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Rafael C. COOK v. LAKESIDE FORD, et al.
Defendant Jasper Engine Company appeals a default judgment in this breach of warranty action in favor of Plaintiff, Rafael Cook, totaling $115,113.33 in damages. For the reasons set forth below, we reverse the judgment of the trial court and remand this matter for further proceedings.
FACTS AND PROCEDURAL HISTORY
Plaintiff Rafael Cook filed this lawsuit on May 21, 2021, naming as defendants Lakeside Ford (Lakeside), an automobile dealership in Concordia Parish, and Jasper Engine Exchange, Inc. (Jasper Engine), an Indiana corporation with a principal business establishment in Tangipahoa Parish. The petition claimed that in October 2018 Plaintiff brought his 2008 Ford F-350 diesel truck to Lakeside in Ferriday, Louisiana for repair, and was advised that the vehicle required a new engine to be purchased from defendant, Jasper Engine. Plaintiff asserts that on October 23, 2018, he paid Jasper Engine $7,645.00 for a new engine, which was then shipped to and installed by Lakeside for an additional $2,466.33.
Plaintiff alleges that on October 15, 2020, the engine, purchased from and installed by the defendants, failed, and he again brought the vehicle to Lakeside for repair and again was advised on October 29, 2020, that the vehicle required a new engine, again to be acquired from defendant, Jasper Engine. Plaintiff then asserts that while he authorized the follow-up repair, the defendants refused to honor their respective warranties for the initial engine purchase and repair, thereby requiring Plaintiff to pay defendants, Jasper Engine and Lakeside, an additional $10,111.30. As a result of the breach of warranty, Plaintiff sought damages for the loss of use of his vehicle, the cost of the engine and installation, and other damages to be proven at trial.
According to the citation filed of record, Jasper Engine was served with the lawsuit on June 14, 2021, through its agent for service of process, Cogency Global, at 9800 Airline Highway, Suite 105, Baton Rouge, Louisiana, evidenced by the service return from the East Baton Rouge Sheriff's Office. Plaintiff filed in the record hereof a report from the Secretary of State for the State of Louisiana showing that Jasper Engine is indeed an Indiana corporation, with its principal business establishment in this state in Hammond, and that Cogency Global is its registered agent for service of process. No answer was filed thereafter on behalf of Jasper Engine.
Lakeside was served on May 24, 2021, and filed an answer and reconventional demand on July 26, naming Plaintiff Raphael Cook as Defendant in Reconvention, asserting therein its correct identity as Ferriday Auto Ventures, LLC., d/b/a Lakeside Ford. In its answer, Lakeside admitted that it advised Cook in October 2018 that a new engine was needed for his vehicle but denied that it required that the new engine be purchased from defendant, Jasper Engine, and that the decision to purchase the engine from Jasper Engine was made solely by Cook. Lakeside did admit that a new engine was shipped to Lakeside by Jasper Engine, and that Lakeside installed said engine in Cook's vehicle, as stated in his petition. Lakeside further admitted that it could not repair the engine when the vehicle was brought back to its shop in 2021. Lakeside claimed damages against Cook for shipping costs, labor costs, and storage costs, asserting that it did not sell the engine in question and was not responsible therefor.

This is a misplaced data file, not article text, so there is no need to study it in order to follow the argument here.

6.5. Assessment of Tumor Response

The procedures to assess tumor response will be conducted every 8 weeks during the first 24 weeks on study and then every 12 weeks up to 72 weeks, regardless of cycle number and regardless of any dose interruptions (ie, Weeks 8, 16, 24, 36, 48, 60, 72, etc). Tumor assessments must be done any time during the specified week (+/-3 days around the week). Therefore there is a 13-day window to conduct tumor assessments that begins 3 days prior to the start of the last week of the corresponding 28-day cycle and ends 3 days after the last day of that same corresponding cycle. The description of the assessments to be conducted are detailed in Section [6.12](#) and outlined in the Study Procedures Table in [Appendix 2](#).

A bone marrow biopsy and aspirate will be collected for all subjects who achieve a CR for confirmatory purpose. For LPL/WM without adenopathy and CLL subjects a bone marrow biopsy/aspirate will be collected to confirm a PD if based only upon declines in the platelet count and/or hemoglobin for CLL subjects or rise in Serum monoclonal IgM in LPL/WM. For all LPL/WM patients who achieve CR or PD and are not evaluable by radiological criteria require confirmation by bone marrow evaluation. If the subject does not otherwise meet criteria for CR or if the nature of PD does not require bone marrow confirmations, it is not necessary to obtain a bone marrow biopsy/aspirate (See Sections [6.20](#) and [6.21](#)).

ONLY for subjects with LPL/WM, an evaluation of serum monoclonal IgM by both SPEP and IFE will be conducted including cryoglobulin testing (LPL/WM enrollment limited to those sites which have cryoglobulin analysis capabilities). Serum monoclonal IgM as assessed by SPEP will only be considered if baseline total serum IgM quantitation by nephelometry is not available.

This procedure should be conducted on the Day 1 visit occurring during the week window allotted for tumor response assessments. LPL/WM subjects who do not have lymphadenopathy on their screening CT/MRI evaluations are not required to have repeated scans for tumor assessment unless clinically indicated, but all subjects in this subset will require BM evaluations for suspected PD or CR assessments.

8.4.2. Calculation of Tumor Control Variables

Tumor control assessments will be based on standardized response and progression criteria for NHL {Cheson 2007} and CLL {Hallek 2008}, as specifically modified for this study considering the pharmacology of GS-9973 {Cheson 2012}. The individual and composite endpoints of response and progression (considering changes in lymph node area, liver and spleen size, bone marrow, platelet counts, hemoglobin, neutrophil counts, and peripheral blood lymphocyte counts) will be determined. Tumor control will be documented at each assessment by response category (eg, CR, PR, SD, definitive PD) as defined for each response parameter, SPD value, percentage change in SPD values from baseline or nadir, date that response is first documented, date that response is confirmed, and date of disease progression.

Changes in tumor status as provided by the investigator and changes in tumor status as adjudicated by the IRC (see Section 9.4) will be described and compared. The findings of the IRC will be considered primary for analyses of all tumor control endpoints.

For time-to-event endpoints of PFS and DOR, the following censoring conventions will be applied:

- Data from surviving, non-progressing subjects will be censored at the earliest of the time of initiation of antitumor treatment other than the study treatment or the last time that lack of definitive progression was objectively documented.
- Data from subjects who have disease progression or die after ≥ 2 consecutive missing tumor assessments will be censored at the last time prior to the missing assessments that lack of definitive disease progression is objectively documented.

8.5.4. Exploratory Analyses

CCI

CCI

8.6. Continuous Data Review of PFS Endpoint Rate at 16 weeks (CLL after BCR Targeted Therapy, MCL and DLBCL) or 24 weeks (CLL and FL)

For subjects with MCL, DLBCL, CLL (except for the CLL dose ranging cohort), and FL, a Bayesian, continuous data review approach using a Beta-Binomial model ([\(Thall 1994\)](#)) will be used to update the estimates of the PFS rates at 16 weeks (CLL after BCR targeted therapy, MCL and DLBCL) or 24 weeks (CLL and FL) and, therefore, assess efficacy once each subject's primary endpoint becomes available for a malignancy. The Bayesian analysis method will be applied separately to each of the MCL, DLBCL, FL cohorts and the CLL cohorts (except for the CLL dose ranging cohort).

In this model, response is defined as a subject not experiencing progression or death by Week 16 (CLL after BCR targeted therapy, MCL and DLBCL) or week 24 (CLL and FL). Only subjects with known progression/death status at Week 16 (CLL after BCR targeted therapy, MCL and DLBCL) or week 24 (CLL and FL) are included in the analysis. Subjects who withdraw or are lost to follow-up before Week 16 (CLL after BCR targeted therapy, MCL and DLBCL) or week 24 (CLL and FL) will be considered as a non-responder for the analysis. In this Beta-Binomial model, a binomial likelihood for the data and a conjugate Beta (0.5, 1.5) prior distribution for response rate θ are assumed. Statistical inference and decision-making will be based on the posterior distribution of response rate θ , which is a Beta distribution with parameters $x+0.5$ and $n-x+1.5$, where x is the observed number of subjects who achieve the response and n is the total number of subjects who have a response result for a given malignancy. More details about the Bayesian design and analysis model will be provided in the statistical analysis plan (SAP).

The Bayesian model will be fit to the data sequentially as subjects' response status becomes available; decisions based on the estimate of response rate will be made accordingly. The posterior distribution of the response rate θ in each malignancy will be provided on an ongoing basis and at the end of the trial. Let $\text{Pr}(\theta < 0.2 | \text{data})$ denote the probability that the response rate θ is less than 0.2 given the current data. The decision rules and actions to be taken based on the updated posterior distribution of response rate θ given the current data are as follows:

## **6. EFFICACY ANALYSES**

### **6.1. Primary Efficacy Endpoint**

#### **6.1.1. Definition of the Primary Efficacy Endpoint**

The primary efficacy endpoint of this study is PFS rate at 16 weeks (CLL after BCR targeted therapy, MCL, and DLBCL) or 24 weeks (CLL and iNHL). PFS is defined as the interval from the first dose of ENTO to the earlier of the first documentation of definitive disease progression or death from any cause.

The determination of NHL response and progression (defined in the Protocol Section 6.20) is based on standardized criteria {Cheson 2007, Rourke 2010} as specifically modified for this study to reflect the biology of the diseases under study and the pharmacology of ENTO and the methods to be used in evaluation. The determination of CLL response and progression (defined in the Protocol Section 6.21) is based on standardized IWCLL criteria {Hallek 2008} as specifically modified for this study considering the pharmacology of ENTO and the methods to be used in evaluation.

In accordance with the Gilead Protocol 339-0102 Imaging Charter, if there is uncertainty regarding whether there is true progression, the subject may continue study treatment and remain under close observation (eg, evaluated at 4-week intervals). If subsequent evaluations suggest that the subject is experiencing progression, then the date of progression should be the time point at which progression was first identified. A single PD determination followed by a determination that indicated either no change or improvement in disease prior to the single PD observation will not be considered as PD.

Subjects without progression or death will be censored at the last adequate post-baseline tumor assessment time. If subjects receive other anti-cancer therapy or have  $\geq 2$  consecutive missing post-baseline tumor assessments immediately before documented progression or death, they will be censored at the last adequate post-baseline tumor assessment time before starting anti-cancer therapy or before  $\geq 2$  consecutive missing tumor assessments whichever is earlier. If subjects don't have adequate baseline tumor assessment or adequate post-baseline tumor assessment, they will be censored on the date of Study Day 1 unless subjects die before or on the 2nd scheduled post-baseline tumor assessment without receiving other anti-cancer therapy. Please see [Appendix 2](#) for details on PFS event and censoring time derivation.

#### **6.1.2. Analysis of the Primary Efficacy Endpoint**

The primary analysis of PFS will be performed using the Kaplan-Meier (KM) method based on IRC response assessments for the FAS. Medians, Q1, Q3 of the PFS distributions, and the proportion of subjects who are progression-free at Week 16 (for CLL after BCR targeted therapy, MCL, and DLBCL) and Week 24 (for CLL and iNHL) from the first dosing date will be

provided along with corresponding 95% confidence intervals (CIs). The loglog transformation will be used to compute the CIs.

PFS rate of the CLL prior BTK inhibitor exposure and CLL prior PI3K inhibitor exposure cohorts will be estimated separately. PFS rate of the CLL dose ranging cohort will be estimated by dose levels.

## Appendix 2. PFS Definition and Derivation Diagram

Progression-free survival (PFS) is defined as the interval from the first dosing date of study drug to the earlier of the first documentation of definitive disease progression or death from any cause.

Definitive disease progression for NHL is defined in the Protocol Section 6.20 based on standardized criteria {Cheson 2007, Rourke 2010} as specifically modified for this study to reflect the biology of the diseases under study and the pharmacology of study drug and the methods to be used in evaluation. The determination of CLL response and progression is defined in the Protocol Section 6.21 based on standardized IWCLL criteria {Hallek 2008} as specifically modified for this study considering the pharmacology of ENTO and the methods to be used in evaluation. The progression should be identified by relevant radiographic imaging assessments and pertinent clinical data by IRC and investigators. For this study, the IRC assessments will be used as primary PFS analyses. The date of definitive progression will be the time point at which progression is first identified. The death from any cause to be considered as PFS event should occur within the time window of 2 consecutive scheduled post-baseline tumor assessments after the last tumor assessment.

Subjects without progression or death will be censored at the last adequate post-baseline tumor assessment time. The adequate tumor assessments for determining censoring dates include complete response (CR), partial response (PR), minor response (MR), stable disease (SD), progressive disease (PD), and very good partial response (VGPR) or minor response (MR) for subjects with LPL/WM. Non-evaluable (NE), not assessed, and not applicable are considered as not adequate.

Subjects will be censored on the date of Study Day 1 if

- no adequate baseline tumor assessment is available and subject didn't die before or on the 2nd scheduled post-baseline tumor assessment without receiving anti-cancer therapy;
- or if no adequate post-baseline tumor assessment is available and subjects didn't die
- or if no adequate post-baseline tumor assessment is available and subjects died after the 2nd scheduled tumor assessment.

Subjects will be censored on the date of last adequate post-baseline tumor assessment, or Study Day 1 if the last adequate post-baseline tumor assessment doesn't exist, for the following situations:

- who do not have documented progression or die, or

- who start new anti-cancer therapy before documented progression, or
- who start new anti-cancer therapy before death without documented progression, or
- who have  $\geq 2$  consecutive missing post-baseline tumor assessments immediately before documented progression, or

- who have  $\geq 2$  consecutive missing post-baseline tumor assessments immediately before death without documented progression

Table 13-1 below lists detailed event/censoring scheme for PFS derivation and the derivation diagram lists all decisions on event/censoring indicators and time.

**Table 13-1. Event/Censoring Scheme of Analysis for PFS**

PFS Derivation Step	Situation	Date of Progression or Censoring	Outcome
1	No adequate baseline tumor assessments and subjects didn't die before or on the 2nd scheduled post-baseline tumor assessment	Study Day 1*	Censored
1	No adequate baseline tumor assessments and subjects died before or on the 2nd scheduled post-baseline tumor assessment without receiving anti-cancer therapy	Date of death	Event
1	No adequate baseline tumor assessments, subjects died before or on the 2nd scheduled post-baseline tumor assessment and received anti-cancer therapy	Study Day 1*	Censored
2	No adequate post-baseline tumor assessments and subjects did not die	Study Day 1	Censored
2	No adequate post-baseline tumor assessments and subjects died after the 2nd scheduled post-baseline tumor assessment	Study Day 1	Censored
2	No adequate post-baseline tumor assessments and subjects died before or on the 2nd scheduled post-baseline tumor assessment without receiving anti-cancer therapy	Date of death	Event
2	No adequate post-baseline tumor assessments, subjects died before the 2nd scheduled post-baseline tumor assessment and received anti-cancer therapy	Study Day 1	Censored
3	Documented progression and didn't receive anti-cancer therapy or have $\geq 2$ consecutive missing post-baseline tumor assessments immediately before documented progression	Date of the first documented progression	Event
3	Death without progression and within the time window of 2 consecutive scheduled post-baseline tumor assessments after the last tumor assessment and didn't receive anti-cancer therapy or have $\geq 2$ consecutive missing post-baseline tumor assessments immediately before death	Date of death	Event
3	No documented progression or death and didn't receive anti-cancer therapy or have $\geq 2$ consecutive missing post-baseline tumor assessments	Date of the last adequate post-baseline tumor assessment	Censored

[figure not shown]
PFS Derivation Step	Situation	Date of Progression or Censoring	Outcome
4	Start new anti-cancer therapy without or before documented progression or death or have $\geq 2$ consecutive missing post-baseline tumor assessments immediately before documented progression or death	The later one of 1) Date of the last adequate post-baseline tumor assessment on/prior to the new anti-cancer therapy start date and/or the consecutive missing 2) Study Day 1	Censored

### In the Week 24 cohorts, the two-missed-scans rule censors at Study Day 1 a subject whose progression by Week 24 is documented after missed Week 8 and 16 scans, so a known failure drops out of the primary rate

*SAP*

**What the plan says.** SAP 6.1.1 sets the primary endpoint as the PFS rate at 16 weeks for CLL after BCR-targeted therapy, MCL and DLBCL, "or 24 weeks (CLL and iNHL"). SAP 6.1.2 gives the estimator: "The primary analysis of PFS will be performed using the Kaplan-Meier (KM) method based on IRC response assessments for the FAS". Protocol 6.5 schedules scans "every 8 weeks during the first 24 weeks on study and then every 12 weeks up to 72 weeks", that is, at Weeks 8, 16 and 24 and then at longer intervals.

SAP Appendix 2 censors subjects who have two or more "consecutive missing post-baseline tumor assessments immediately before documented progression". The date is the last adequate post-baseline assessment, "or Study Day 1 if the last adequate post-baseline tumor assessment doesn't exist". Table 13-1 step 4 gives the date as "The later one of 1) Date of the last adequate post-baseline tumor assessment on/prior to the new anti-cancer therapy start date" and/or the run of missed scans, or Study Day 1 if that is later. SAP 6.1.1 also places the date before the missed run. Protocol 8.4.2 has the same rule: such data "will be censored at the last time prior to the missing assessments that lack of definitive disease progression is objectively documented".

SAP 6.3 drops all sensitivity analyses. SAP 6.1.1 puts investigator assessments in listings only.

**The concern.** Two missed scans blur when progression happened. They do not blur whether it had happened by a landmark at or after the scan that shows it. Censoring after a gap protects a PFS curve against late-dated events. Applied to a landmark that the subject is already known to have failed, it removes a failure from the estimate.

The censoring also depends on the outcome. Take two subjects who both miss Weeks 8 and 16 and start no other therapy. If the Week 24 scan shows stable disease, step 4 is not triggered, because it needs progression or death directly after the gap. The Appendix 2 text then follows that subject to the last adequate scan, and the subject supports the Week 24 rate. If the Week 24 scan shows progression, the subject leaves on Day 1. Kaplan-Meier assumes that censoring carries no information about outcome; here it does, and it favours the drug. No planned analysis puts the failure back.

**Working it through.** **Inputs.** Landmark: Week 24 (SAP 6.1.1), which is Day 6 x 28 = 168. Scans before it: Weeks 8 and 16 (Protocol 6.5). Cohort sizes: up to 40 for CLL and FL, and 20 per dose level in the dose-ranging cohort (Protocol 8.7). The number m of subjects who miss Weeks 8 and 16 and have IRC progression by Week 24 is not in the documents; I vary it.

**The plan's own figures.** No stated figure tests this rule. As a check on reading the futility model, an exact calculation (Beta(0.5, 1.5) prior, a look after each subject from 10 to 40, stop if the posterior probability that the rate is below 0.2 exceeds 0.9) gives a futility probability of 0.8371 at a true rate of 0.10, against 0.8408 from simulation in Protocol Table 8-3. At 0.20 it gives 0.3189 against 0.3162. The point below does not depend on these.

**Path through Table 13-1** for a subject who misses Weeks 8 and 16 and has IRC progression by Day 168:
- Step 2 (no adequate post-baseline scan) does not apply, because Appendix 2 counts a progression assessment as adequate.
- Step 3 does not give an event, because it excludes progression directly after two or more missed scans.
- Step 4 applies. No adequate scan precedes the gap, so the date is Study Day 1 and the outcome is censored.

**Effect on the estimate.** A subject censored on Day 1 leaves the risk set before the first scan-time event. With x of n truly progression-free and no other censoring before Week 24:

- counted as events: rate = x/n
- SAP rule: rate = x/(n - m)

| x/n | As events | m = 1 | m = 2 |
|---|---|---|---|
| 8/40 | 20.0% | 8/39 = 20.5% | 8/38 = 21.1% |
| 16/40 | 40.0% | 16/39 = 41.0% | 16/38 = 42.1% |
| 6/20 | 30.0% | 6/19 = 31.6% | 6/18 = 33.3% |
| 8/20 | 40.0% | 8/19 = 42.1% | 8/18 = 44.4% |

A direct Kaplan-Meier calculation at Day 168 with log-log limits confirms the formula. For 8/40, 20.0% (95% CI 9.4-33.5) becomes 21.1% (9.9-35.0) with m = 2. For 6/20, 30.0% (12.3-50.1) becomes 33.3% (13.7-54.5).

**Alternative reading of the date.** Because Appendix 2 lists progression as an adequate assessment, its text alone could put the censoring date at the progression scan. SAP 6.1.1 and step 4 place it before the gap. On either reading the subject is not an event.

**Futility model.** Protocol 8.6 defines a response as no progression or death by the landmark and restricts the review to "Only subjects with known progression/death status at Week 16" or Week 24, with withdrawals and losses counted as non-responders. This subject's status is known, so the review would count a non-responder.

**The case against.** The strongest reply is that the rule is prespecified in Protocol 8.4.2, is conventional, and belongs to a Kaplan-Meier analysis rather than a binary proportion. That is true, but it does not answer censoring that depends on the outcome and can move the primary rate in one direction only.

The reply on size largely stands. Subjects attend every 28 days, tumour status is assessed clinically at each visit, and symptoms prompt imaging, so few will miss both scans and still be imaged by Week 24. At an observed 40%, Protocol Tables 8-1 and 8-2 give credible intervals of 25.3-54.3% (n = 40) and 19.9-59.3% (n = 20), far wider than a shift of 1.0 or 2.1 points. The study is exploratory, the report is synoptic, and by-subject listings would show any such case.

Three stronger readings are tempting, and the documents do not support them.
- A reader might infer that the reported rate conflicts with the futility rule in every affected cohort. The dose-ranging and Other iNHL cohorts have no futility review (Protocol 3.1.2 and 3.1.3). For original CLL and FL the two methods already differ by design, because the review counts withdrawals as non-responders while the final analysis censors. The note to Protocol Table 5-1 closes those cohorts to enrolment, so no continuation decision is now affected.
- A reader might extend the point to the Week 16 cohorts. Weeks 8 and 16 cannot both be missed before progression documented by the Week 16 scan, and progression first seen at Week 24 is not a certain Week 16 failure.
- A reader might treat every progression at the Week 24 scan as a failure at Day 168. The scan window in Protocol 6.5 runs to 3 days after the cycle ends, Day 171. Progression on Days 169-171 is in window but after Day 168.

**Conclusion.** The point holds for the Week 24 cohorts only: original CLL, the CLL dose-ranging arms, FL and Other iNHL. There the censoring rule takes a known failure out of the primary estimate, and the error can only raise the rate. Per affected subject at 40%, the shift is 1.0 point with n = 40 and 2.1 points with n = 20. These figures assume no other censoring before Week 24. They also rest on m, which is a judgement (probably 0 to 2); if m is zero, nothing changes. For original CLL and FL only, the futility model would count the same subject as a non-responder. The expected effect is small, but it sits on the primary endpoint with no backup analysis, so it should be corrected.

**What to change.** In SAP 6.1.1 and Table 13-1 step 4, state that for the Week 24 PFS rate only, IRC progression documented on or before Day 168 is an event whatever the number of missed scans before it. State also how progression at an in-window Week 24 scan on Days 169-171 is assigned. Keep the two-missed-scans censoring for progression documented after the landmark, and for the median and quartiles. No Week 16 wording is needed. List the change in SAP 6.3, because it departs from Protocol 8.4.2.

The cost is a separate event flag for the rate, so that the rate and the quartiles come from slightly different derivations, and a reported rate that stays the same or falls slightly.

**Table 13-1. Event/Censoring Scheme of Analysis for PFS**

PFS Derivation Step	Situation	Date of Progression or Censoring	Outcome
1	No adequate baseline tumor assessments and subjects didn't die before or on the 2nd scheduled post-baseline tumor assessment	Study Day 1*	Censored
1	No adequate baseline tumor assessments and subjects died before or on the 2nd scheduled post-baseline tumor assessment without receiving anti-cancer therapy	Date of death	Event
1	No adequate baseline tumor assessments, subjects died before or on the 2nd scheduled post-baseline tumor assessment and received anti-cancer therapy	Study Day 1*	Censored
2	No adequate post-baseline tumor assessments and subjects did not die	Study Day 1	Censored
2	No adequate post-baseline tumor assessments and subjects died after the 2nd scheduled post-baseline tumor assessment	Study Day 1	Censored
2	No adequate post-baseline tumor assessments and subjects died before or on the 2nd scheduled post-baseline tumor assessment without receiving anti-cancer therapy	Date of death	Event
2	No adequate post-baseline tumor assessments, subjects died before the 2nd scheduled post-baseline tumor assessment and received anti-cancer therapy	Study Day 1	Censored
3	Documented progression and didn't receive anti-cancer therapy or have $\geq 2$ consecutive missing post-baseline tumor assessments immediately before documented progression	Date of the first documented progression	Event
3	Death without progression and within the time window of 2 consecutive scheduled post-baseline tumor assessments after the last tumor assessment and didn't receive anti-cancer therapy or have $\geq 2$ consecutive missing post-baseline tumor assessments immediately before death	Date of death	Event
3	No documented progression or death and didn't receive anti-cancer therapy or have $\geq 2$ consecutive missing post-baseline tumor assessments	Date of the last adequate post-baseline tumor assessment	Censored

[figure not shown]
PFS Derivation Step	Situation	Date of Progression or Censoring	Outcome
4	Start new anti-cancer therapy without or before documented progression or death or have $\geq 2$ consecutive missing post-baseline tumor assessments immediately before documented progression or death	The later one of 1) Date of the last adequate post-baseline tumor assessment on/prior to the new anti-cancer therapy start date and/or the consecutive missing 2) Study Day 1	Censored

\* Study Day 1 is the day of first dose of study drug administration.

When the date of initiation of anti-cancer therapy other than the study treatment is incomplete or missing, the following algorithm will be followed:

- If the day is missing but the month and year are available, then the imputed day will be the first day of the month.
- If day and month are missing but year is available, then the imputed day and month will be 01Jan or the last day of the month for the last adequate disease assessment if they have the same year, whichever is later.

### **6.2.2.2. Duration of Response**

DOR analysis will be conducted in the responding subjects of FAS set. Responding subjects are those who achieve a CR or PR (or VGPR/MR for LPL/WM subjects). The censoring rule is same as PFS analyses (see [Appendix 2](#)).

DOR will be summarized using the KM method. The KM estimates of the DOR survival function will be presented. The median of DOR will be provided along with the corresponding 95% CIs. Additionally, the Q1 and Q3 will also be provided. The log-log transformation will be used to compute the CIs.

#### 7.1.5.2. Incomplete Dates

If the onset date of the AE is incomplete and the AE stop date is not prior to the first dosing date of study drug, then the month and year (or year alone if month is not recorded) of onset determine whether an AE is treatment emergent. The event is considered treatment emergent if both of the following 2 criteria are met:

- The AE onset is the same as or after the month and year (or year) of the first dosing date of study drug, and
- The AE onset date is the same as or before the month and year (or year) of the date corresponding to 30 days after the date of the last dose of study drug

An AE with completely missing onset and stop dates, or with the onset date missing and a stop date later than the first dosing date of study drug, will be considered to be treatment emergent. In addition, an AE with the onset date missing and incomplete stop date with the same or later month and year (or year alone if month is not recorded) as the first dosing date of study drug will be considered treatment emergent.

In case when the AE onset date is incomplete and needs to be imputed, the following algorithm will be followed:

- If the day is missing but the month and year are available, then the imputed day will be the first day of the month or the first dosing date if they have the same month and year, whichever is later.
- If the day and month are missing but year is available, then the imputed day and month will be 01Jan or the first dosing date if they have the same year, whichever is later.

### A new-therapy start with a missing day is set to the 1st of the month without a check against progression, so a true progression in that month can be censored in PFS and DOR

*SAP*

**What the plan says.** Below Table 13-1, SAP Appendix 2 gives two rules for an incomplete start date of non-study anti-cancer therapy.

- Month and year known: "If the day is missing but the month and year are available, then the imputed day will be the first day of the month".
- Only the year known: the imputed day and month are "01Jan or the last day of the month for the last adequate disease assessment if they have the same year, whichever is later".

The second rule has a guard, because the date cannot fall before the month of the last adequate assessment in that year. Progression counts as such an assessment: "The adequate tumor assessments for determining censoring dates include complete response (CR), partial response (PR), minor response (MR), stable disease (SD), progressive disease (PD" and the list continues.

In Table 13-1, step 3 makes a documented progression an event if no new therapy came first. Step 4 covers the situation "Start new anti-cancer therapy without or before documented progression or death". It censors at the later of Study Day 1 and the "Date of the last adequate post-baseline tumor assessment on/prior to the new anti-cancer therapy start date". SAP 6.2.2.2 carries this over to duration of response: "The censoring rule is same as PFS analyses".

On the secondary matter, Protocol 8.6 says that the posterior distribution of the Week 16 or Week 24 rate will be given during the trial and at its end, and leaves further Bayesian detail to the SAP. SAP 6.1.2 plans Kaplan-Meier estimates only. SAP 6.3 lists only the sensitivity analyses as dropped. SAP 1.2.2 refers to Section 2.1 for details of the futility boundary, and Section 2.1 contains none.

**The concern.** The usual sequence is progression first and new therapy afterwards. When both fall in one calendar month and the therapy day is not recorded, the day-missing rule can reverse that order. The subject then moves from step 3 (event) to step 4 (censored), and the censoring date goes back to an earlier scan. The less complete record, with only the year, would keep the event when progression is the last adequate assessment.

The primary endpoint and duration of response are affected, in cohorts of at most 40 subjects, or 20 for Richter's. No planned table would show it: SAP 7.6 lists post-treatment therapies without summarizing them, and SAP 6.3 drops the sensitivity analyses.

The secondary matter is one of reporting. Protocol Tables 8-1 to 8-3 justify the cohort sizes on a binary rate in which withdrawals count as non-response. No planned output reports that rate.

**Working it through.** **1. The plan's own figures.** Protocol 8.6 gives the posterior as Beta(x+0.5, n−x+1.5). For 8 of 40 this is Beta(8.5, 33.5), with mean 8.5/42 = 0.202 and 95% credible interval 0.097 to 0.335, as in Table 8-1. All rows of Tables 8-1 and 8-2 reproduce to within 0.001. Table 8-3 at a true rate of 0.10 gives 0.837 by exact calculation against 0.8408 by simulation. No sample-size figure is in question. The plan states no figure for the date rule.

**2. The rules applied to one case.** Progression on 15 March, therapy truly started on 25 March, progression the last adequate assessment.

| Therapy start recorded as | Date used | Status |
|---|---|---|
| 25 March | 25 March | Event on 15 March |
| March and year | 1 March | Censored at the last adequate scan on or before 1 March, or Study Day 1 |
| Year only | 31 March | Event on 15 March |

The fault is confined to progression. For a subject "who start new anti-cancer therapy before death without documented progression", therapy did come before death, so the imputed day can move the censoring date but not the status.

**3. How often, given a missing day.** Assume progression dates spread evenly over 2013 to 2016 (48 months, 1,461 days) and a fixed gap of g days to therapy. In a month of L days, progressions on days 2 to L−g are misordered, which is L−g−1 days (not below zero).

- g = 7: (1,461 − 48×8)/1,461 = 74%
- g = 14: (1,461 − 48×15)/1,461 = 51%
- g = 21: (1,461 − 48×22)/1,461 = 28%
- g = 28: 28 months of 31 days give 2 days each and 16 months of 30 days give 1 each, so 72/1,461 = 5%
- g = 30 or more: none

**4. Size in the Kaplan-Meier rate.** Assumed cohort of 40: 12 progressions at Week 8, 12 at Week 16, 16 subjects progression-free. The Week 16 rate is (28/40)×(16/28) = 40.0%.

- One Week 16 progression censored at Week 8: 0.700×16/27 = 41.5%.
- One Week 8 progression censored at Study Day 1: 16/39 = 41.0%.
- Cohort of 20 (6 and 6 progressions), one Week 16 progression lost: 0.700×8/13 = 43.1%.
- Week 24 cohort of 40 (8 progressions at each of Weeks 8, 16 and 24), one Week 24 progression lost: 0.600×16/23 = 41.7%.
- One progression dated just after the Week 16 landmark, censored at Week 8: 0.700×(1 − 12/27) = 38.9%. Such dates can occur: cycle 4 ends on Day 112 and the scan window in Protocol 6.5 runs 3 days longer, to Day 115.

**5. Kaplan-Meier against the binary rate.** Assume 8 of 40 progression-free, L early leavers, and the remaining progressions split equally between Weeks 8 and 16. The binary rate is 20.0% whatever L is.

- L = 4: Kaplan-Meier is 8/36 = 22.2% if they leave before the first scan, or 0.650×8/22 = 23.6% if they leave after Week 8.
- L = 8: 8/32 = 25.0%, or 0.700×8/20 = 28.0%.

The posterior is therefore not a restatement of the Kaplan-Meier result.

On November 19, 2021, Cook filed a motion for a preliminary default judgment as against Jasper Engine, which was granted by the trial court and signed November 22, 2021. He appeared in court on December 28, 2021, and the preliminary default judgement was confirmed. The trial court signed a formal judgment in favor of Cook and against Jasper Engine for the cost of the engine and installation in the amount of $10,111.33, loss of use of vehicle (14 months at $3000.00/month) $42,000.00, and general damages (14 months at $4500.00/month) $63,000.00, for a total of $115,111.33. Jasper Engine thereafter instituted this appeal. Herein, it asserts as its sole assignment of error that the trial court erred in issuing a defective final default judgment against Jasper Engine, awarding damages without sufficient proof thereof, but instead, based solely upon Cook's vague responses to his counsel's leading questions, and including amounts attributable to a different defendant.
The sole issue presented herein is whether the evidence introduced by Cook and against Defendant Jasper Engine to confirm the default judgment was sufficient to establish a prima facie case. Louisiana Code of Civil Procedure Article 1702(A)1 states:
A preliminary default must be confirmed by proof of the demand that is sufficient to establish a prima facie case and that is admitted on the record prior to the entry of a final default judgment. The court may permit documentary evidence to be filed in the record in any electronically stored format authorized by the local rules of the district court or approved by the clerk of the district court for receipt of evidence. If no answer or other pleading is filed timely, this confirmation may be made after two days, exclusive of holidays, from the entry of the preliminary default. When a preliminary default has been entered against a party that is in default after having made an appearance of record in the case, notice of the date of the entry of the preliminary default must be sent by certified mail by the party obtaining the preliminary default to counsel of record for the party in default, or if there is no counsel of record, to the party in default, at least seven days, exclusive of holidays, before confirmation of the preliminary default.